Diversity can be useful, but it also can be hard to manage. Investment in skills, collaboration and understanding differences is necessary for diversity to pay off. HR should take the lead in engaging business leaders in the story of the benefits of diversity in order to get the resources necessary to make it work.
There is a lot going on already within HR concerning mass customization, the optimal combination of mass production with customization. We’ve seen companies basing employment arrangements on learning styles and personalities, allowing employees to choose between lower base pay and higher bonuses vs. higher base pay and lower bonuses, and changing from career ladders with a straight shot to the top to career lattices where a sideways move is considered a good career move. Here, HR has done a great job of applying HR principles to its own traditional functional processes.
HR will need to take the tools of marketing around customization for consumers and clients and applying them to the task of talent segmentation. The key is to optimize. At one extreme, a personal employment deal for every individual would be chaotic. At the other extreme, defining fairness as “same for everyone” risks missing important benefits of customization, and in fact may be unproductive and unfair.
Thus, HR should develop principles for understanding the optimal level of customization in the employment relationship. Moreover, because customization will often mean that different groups of employees receive different employment arrangements based on their needs or the way they contribute, HR must develop principles that equip leaders to explain these differences to employees. Our work suggests that while many leaders understand the need for customization and differentiation in principle, they resist it because they simply don’t feel well-equipped to explain them. It is far easier to say, “We do the same thing for everyone, so it’s out of my hands.” The concept of fairness is sometimes confused with treating everyone the same.
Sustainability is a trend that has arrived (HR has a strong role already as shown in Figure 1) but there is room for HR to become more involved and even lead. One sustainability issue on the horizon for HR is fatigue. In this technologically created 24/7 work environment, HR is uniquely equipped to offer principles that define an optimal balance between work demands and “slack” in the system that allows innovation and flexibility.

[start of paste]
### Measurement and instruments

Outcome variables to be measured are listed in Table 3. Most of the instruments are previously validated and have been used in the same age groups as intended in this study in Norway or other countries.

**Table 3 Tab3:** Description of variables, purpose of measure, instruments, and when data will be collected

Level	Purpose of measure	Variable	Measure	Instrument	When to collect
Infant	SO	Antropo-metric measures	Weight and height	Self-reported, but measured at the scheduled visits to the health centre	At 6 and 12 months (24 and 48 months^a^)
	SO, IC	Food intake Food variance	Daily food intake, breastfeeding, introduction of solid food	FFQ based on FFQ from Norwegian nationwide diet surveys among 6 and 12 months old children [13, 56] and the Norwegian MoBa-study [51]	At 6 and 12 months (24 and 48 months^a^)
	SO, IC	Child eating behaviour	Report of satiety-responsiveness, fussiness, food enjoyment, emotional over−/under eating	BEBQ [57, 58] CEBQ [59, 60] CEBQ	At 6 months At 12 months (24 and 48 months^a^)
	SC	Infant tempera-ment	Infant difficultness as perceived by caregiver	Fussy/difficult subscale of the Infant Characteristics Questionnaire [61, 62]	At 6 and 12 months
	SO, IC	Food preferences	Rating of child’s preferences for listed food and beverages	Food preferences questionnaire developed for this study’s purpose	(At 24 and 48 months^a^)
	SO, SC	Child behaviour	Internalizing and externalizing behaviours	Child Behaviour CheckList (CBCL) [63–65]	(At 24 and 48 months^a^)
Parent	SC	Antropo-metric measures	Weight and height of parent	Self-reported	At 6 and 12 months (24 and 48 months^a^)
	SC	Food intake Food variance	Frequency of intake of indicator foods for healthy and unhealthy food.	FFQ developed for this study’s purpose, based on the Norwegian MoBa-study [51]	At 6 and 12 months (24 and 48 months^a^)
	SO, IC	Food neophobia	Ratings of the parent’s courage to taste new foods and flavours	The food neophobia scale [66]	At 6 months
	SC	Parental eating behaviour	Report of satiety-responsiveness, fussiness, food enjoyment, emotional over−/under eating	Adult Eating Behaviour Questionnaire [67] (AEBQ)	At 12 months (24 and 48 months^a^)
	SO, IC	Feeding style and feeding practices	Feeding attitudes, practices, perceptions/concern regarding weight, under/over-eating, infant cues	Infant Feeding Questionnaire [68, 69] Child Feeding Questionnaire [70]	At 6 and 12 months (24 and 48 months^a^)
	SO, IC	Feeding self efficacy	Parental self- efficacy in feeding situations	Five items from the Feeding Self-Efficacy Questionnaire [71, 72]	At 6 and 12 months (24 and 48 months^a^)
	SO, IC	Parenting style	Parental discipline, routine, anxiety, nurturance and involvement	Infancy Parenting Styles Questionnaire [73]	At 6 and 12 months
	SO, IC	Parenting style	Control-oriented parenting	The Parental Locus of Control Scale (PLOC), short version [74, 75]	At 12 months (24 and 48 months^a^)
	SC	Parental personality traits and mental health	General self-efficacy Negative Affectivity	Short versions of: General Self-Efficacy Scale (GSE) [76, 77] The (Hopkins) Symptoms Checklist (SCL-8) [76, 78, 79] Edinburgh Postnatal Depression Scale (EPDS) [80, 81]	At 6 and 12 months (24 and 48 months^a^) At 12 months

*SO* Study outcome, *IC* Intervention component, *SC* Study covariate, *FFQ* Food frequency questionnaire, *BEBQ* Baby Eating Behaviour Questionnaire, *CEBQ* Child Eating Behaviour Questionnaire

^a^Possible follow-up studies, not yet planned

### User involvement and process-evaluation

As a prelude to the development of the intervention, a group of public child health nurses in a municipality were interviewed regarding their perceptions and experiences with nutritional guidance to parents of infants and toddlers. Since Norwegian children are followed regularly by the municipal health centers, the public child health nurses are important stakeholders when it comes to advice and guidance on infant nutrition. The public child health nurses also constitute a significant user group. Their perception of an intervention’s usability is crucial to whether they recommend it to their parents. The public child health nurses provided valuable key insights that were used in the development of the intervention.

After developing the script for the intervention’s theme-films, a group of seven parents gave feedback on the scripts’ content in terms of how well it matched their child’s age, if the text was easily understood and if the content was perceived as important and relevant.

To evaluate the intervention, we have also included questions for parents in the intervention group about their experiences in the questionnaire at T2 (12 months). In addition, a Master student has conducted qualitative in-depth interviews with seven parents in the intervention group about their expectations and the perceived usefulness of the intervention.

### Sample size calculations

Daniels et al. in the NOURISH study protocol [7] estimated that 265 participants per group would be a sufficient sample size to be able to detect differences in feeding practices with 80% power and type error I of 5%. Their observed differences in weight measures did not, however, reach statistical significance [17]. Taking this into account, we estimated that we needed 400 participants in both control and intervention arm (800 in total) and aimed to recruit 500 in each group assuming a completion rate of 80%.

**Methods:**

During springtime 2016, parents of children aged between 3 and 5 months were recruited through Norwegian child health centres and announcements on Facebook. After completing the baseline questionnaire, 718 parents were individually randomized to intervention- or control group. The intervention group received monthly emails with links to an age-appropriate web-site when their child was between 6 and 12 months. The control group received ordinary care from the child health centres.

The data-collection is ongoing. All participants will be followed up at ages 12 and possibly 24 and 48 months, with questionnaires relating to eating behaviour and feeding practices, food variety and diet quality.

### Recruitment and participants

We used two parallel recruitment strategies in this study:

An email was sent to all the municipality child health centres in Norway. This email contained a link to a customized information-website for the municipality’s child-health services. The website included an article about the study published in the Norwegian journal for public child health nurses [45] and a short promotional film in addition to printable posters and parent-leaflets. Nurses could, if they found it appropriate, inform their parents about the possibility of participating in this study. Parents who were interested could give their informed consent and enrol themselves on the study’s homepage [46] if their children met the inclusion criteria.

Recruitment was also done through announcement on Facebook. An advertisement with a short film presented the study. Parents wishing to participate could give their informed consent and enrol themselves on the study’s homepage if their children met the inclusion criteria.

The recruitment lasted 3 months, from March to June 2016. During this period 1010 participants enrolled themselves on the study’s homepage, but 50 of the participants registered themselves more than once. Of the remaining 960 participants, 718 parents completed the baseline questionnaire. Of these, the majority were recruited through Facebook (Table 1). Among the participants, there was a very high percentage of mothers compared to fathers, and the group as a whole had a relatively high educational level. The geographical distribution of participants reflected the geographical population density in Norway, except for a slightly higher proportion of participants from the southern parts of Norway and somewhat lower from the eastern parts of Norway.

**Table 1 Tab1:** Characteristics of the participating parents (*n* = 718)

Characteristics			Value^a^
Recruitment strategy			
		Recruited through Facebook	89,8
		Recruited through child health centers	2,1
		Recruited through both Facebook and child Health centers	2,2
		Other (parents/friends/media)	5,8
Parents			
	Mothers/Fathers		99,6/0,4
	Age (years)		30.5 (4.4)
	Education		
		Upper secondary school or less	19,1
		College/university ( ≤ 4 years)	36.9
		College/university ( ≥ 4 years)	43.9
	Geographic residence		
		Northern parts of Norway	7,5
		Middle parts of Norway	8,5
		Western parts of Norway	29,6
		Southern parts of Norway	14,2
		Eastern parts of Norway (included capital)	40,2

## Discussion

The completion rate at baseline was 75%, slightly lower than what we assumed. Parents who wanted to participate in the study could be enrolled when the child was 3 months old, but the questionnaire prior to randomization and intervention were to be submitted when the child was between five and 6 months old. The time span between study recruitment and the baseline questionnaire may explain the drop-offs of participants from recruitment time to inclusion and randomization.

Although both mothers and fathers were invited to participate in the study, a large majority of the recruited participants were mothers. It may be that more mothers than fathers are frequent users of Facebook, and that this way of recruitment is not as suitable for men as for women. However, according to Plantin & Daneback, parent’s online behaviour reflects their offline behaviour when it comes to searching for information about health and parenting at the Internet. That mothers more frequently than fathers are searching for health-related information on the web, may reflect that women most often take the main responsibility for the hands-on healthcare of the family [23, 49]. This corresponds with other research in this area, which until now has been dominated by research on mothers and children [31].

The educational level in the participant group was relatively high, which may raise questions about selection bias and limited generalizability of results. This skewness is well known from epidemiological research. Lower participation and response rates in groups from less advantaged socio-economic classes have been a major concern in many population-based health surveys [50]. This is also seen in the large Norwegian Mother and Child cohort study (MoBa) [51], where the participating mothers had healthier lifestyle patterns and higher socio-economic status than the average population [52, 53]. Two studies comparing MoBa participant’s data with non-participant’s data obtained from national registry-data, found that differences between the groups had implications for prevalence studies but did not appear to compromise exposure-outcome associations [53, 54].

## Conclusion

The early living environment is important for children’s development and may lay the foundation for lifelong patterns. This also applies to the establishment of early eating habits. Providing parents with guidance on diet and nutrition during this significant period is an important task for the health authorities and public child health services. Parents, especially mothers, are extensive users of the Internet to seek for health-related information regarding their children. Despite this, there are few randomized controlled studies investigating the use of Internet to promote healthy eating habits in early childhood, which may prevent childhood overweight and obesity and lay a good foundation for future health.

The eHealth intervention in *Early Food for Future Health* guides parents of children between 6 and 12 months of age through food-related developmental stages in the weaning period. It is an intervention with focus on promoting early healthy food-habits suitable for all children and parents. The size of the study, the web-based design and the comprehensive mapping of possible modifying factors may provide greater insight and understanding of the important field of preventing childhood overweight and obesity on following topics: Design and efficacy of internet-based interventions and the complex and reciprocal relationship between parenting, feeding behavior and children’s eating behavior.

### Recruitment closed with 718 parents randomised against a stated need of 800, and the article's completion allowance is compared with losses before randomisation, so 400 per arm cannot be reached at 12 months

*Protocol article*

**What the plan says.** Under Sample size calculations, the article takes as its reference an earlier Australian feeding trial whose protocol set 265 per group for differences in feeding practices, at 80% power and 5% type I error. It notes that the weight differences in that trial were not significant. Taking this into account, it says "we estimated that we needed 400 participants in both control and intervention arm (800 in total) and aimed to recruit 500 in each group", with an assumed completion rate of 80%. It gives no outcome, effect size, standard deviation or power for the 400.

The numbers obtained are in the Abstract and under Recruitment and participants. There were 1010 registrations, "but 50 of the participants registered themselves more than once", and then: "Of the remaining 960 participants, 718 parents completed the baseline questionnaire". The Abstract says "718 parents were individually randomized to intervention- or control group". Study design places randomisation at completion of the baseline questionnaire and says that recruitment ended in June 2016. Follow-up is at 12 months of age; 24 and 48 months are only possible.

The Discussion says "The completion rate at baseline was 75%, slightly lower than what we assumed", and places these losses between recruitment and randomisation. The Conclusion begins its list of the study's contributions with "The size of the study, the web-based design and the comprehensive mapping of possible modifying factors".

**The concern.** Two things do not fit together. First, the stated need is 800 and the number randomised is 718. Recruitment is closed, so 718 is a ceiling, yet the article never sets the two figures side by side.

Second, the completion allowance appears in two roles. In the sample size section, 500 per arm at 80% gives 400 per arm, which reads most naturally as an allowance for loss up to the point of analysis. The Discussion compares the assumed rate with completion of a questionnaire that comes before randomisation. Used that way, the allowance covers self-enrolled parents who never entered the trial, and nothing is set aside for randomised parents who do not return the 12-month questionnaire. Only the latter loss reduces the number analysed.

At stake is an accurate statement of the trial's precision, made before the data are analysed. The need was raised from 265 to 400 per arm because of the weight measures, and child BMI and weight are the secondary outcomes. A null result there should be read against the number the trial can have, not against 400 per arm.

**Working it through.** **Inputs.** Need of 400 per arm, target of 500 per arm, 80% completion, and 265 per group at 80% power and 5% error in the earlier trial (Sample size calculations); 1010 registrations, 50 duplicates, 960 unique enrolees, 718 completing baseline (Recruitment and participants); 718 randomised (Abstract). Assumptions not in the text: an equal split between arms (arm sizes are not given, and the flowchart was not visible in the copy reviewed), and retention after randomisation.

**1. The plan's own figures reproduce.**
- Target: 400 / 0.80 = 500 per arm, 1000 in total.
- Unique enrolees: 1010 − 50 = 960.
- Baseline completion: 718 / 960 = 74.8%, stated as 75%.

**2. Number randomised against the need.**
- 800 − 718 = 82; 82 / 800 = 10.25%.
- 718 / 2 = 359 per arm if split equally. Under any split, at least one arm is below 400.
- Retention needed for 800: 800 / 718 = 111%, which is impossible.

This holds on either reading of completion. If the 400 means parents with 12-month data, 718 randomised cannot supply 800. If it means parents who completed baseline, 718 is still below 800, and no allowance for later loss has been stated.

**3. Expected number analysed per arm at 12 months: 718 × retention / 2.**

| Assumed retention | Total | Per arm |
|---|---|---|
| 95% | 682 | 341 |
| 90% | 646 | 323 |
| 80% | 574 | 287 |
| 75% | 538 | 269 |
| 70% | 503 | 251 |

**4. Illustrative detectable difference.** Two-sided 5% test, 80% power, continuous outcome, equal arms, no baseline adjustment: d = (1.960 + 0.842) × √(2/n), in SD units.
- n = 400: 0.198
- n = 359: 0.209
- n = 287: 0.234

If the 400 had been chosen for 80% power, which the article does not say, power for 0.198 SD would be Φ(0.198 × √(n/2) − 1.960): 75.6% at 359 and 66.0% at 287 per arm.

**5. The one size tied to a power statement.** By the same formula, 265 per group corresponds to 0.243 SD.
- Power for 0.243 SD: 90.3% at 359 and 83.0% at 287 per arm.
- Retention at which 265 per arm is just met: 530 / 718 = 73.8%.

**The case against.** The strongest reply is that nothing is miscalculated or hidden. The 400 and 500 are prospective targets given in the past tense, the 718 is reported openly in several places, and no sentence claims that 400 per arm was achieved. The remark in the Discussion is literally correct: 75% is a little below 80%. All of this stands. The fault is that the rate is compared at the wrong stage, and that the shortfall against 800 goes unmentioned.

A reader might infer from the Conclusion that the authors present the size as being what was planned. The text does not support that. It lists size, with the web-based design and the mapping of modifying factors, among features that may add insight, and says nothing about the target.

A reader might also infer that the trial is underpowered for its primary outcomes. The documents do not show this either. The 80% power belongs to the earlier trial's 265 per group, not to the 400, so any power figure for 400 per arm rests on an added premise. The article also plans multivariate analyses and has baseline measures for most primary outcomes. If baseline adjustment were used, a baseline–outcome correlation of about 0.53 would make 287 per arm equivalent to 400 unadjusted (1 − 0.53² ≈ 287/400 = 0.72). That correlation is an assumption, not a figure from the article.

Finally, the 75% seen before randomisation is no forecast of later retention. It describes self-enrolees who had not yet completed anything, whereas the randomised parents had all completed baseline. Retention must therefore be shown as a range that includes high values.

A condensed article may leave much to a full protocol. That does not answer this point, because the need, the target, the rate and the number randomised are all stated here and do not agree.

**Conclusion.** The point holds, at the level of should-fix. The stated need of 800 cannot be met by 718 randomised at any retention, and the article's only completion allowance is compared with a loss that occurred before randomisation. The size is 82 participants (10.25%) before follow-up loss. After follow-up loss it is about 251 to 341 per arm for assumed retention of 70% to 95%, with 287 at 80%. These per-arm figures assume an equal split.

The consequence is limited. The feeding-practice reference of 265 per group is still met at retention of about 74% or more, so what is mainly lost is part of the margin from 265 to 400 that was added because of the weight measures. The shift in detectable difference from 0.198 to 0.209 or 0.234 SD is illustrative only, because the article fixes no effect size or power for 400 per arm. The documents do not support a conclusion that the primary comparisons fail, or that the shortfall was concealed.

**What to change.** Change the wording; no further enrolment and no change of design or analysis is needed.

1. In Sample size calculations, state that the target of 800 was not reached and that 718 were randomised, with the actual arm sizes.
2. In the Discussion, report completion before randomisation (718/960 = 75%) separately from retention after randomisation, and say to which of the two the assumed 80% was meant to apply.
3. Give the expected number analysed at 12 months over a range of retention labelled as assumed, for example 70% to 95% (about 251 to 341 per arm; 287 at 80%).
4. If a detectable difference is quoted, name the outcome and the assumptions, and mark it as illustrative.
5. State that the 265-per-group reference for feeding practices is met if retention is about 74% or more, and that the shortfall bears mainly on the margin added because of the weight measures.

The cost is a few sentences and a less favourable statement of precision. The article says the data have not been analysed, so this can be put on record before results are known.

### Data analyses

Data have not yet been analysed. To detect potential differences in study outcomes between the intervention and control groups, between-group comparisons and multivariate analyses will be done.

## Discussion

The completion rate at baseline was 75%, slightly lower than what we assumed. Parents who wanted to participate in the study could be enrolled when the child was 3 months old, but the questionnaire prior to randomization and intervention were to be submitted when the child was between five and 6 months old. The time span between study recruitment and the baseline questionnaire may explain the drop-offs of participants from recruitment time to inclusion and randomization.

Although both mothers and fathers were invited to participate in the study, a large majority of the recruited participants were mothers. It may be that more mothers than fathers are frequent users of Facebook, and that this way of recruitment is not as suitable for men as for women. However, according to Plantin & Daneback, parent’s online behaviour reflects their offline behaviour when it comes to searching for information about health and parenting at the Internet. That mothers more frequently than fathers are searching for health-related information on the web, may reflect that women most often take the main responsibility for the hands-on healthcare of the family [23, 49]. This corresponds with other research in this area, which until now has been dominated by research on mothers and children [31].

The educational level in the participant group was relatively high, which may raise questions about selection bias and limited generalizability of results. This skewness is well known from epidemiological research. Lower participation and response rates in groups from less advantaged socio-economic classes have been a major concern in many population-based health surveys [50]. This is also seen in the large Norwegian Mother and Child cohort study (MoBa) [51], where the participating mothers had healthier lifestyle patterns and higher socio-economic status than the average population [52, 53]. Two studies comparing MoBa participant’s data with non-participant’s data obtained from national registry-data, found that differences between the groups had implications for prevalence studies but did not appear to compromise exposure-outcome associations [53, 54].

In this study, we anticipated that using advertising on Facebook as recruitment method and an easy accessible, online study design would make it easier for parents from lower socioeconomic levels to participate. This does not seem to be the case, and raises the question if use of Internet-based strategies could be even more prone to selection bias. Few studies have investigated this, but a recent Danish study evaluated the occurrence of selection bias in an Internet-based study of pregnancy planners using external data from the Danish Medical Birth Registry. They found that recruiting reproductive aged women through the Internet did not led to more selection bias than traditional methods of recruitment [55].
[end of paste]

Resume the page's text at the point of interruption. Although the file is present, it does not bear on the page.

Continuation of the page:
What is the optimum amount of rest/work? The fight or flight response that employees engage in for most of the workday has immense physical effects on the brain and has negative effects on the way people lead, on their ability to make decisions and their ability to create. HR can optimize the notion of wellness against the notion of work in a way that is more precise.
One way to optimize wellness at work is mindfulness. Mindful meditation — taking two minutes to breathe and focus — has immense effects on stress-related biometrics and diseases and has been reported to make leaders feel more focused, less reactive and open to new ideas. HR should take the lead in better understanding how these potential benefits affect organizations, and how they fit into an optimum balance.
Barriers and Opportunities to Close the Gap
What are the barriers to closing the gap between where HR is and where it thinks it should be regarding these nine trends? Based on the data, it is not because HR is seen as irrelevant or other functions have already taken the lead. HR relevance was among the lowest-cited barriers. The prominent barriers were more traditional: lack of time, budget and expertise.
Recall the story of del Sarto. Browning wrote of the painter: “Ah, but a man’s reach should exceed his grasp/Or what’s a heaven for?”
Is HR at the risk of spending so much of its resources on the day-to-day that it misses the big opportunities? To paraphrase Browning, does HR’s reach exceed its grasp? Of course, conquering such shortcomings is just the beginning.
John Boudreau, Ian Ziskin and Carrie Gibson are researchers for the Center for Effective Organizations at the University of Southern California.
This article appeared on workforce.com.